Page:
affected airplane fleet better than continued repetitive inspections. 
Accomplishing the interim corrective action eliminates the need to 
repeat the inspections for discrepancies of the lubrication passage and 
link assembly joint.
    However, based on the results of extensive testing performed by the 
manufacturer, we have determined that it is appropriate to extend, from 
30 days to 60 days, the interval for the repetitive inspections for 
discrepancies of the lubrication passage and link assembly joint for 
certain airplanes, and to end these repetitive inspections for certain 
other airplanes. Also based on the results of the extensive testing, we 
have determined that it is appropriate to extend the compliance time 
for doing the corrective action (as specified in Part 2 of the 
referenced service bulletin) from 6 months to 24 months after the 
initial inspection. Accordingly, we have revised paragraphs (f) and (g) 
of this proposed AD (which comprise the restatement of the requirements 
of paragraphs (a) and (b) of AD 2002-01-15).

Relevant Service Information

    We have reviewed Boeing Alert Service Bulletin 767-27A0167, 
Revision 2, dated October 7, 2004. (AD 2002-01-15 refers to the 
original issue of that service bulletin, dated December 7, 2000, as the 
appropriate source of service information for the actions required by 
that AD.) The procedures described in Part 1, Lubrication Passage and 
Joint Inspection; and Part 2, Link Removal, Disassembly, Inspection, 
and Repair; are similar to those described in the original issue of the 
service bulletin, except that Revision 2 of the service bulletin 
specifies that the inspection of the lubrication passage and joints is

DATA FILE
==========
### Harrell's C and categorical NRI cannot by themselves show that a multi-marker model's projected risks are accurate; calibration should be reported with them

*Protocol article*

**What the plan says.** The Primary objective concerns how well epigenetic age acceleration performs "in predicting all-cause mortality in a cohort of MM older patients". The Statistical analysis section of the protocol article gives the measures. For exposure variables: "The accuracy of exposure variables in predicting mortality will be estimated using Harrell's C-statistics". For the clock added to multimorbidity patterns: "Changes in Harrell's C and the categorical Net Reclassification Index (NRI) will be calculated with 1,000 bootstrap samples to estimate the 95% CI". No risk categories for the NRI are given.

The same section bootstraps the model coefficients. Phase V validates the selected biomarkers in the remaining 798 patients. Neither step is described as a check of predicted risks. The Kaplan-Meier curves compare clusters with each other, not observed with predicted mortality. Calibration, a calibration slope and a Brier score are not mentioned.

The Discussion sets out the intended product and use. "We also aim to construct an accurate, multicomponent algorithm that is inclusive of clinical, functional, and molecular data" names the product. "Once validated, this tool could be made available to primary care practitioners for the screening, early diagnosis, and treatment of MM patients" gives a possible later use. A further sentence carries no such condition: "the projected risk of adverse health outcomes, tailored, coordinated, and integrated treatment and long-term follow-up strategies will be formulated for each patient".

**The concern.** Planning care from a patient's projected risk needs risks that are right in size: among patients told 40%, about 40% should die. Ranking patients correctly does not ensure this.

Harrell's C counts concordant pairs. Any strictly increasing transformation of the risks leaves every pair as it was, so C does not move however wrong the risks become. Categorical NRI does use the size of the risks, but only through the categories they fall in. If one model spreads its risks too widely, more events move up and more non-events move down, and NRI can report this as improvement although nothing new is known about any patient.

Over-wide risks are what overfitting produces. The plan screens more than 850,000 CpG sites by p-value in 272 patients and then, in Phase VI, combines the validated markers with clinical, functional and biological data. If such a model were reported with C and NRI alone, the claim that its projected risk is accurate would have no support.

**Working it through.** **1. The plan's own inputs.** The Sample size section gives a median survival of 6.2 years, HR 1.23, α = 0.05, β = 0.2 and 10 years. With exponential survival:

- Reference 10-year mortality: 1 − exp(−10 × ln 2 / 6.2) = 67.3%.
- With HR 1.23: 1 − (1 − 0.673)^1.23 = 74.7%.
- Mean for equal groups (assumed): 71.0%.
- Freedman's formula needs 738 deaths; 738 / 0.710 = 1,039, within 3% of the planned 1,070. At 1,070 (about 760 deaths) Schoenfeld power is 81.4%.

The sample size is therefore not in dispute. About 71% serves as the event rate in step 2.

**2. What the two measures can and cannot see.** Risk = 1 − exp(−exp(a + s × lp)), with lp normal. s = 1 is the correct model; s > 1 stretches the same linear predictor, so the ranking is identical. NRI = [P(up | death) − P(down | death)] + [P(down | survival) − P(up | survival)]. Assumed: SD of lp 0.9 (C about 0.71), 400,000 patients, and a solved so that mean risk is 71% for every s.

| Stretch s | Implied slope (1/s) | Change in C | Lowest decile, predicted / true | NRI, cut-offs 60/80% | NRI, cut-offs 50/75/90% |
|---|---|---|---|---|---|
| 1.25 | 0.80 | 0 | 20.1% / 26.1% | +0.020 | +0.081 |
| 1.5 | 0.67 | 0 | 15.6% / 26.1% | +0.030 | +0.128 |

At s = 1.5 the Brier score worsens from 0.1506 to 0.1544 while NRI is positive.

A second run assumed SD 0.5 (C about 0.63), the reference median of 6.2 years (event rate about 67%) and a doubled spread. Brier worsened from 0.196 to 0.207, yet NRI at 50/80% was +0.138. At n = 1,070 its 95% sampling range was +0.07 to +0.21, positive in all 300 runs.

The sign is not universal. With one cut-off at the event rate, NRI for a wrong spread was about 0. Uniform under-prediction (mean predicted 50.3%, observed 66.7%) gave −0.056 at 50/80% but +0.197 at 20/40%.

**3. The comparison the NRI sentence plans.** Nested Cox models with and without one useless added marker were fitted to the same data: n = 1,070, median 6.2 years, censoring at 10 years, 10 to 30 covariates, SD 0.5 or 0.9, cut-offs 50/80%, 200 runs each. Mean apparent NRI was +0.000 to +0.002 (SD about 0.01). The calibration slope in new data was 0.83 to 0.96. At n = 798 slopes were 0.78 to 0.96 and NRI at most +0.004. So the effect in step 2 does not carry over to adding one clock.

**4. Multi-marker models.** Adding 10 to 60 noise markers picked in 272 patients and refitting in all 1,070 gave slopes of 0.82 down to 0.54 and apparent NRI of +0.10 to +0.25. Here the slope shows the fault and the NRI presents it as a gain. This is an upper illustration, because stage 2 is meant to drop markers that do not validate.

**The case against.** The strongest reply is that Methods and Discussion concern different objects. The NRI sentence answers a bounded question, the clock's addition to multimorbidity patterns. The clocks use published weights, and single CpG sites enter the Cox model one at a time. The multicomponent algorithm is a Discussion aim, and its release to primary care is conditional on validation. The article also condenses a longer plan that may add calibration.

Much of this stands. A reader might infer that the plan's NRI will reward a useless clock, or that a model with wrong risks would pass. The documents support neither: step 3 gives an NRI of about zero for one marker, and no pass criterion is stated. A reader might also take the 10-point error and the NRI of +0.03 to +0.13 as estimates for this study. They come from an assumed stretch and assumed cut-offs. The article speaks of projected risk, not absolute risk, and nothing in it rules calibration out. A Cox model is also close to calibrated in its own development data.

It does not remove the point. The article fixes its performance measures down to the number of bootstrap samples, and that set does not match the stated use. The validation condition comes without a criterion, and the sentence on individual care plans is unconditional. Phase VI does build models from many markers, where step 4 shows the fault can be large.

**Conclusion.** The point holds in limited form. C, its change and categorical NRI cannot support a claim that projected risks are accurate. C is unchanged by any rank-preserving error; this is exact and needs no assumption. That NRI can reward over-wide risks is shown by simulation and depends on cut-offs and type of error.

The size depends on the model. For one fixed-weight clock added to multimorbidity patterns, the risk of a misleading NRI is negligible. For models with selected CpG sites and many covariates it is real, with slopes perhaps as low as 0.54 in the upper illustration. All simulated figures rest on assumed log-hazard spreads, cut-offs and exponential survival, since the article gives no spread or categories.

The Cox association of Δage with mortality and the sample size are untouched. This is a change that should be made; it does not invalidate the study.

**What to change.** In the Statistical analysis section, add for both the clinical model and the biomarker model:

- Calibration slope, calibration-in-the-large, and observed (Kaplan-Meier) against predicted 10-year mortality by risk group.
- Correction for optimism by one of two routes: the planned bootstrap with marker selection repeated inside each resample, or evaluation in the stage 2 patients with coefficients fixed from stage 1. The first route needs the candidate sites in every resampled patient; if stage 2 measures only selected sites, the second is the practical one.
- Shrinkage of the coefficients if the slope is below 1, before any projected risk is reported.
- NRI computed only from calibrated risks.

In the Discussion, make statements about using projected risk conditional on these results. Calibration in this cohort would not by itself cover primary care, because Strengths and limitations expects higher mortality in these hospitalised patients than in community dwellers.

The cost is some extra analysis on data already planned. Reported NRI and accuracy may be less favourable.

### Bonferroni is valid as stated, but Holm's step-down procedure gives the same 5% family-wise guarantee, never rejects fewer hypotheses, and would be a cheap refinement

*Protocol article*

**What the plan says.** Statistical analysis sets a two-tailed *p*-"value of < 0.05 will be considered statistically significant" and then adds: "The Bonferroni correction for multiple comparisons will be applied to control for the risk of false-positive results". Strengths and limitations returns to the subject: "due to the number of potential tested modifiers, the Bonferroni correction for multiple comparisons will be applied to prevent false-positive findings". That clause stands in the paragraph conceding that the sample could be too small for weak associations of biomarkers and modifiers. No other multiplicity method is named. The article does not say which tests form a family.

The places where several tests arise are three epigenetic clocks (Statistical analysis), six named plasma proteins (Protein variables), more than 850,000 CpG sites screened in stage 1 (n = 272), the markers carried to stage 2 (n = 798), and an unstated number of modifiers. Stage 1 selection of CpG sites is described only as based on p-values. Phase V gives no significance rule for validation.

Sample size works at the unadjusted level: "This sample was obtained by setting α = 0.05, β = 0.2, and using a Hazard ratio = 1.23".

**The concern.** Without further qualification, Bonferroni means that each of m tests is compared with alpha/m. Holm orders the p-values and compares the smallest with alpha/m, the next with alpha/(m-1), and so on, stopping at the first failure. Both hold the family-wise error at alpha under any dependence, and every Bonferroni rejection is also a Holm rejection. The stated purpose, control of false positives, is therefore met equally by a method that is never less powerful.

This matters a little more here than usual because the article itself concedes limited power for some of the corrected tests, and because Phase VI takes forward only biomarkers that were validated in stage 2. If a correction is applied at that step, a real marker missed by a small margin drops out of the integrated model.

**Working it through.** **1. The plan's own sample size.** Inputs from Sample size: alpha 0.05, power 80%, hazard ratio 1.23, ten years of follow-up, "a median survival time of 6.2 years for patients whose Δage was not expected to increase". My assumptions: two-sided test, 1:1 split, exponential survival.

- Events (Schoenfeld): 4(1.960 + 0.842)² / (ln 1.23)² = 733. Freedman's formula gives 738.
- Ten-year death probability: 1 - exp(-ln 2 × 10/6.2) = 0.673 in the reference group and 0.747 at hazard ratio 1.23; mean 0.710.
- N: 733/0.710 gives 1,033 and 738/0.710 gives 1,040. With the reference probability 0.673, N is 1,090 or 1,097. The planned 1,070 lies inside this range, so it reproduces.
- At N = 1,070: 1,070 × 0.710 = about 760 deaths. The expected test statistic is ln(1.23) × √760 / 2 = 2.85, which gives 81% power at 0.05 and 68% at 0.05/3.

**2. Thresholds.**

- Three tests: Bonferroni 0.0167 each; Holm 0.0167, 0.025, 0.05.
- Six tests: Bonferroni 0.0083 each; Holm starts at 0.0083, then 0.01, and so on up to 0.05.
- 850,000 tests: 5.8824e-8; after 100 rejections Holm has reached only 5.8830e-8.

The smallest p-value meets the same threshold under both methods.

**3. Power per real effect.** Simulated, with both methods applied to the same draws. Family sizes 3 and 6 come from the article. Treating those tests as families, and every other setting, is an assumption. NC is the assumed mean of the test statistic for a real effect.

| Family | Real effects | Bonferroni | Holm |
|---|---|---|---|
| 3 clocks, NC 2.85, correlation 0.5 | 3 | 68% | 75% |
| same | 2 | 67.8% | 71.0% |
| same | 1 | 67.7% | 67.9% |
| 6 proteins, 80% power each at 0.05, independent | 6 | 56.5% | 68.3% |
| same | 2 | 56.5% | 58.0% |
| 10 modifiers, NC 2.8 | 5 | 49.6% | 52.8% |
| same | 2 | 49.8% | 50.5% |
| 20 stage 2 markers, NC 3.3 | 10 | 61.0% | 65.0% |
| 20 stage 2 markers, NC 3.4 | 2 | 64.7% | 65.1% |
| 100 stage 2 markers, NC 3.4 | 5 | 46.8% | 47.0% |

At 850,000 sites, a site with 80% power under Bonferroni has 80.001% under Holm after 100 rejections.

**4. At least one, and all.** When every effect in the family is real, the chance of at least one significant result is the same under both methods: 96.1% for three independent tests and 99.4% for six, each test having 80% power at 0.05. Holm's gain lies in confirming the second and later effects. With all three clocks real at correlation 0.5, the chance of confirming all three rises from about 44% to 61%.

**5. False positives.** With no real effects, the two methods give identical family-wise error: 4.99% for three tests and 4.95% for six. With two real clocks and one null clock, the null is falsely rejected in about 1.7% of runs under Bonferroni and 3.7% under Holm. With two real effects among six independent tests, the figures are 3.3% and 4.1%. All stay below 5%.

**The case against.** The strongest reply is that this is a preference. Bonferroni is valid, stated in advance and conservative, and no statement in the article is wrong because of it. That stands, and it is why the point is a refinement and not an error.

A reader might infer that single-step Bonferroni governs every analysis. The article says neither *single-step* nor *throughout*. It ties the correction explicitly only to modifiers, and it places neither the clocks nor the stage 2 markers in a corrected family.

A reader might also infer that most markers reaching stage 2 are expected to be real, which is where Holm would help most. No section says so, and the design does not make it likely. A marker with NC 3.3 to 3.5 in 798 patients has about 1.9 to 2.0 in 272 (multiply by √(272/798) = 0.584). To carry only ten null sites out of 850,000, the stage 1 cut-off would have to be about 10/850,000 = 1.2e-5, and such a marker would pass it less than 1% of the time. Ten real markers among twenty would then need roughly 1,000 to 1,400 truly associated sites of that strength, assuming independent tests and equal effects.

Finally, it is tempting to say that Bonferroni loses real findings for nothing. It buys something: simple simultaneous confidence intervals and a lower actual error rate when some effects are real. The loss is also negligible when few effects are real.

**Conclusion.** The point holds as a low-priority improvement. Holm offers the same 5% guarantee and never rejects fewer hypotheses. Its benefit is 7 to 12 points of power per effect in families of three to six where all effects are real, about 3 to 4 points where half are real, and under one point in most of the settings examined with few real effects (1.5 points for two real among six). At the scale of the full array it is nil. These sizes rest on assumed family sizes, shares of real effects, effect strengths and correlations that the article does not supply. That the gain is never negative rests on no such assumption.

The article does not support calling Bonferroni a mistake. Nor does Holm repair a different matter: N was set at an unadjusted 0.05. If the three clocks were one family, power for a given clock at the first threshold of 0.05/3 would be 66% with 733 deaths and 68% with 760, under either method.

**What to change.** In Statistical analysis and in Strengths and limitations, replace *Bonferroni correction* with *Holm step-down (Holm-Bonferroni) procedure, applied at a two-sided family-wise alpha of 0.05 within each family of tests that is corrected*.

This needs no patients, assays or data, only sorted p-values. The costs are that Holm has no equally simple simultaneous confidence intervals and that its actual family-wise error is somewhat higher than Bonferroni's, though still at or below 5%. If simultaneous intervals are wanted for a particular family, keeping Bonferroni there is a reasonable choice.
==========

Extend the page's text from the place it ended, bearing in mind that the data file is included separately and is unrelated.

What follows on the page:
a detailed visual inspection. (The original issue of the service 
bulletin did not specify the type of inspection.)
    Revision 2 of the service bulletin includes a new Part 3, Link 
Removal and Bearing Inspection. Part 3 describes procedures for 
repetitively removing the link assembly, visually inspecting the 
bearing ball for cracks, and inspecting the outer race of the bearing 
for severe wear. If no crack or evidence of severe wear is found, the 
service bulletin specifies that the link may be reinstalled. If any 
crack or excessive radial play/severe wear is found, the service 
bulletin says to do Part 2 of the service bulletin before further 
flight.
    Accomplishing the actions specified in Boeing Alert Service 
Bulletin 767-27A0167, Revision 2, is intended to adequately address the 
unsafe condition.
    We have also reviewed Boeing Service Bulletin 767-27-0196, dated 
April 21, 2005, which describes procedures for replacing the existing 
link assemblies of the trailing edge flaps with new, improved or 
modified assemblies that contain new bearings that use a bearing ball 
of a different material. These new bearings are not subject to 
environmentally induced cracking. Doing this replacement eliminates the 
need for the repetitive removal and inspections of the bearing ball for 
cracks and for severe wear of the outer race of the bearing.

FAA's Determination and Requirements of the Proposed AD

    The unsafe condition described previously is likely to exist or 
develop on other airplanes of the same type design that may be 
registered in the U.S. at some time in the future. We are proposing to 
supersede AD 2002-01-15. For certain airplanes, this proposed AD would 
continue to retain the requirements of the existing AD, and would 
extend the repetitive interval for the existing inspections and the 
compliance time for the corrective action. This proposed AD would also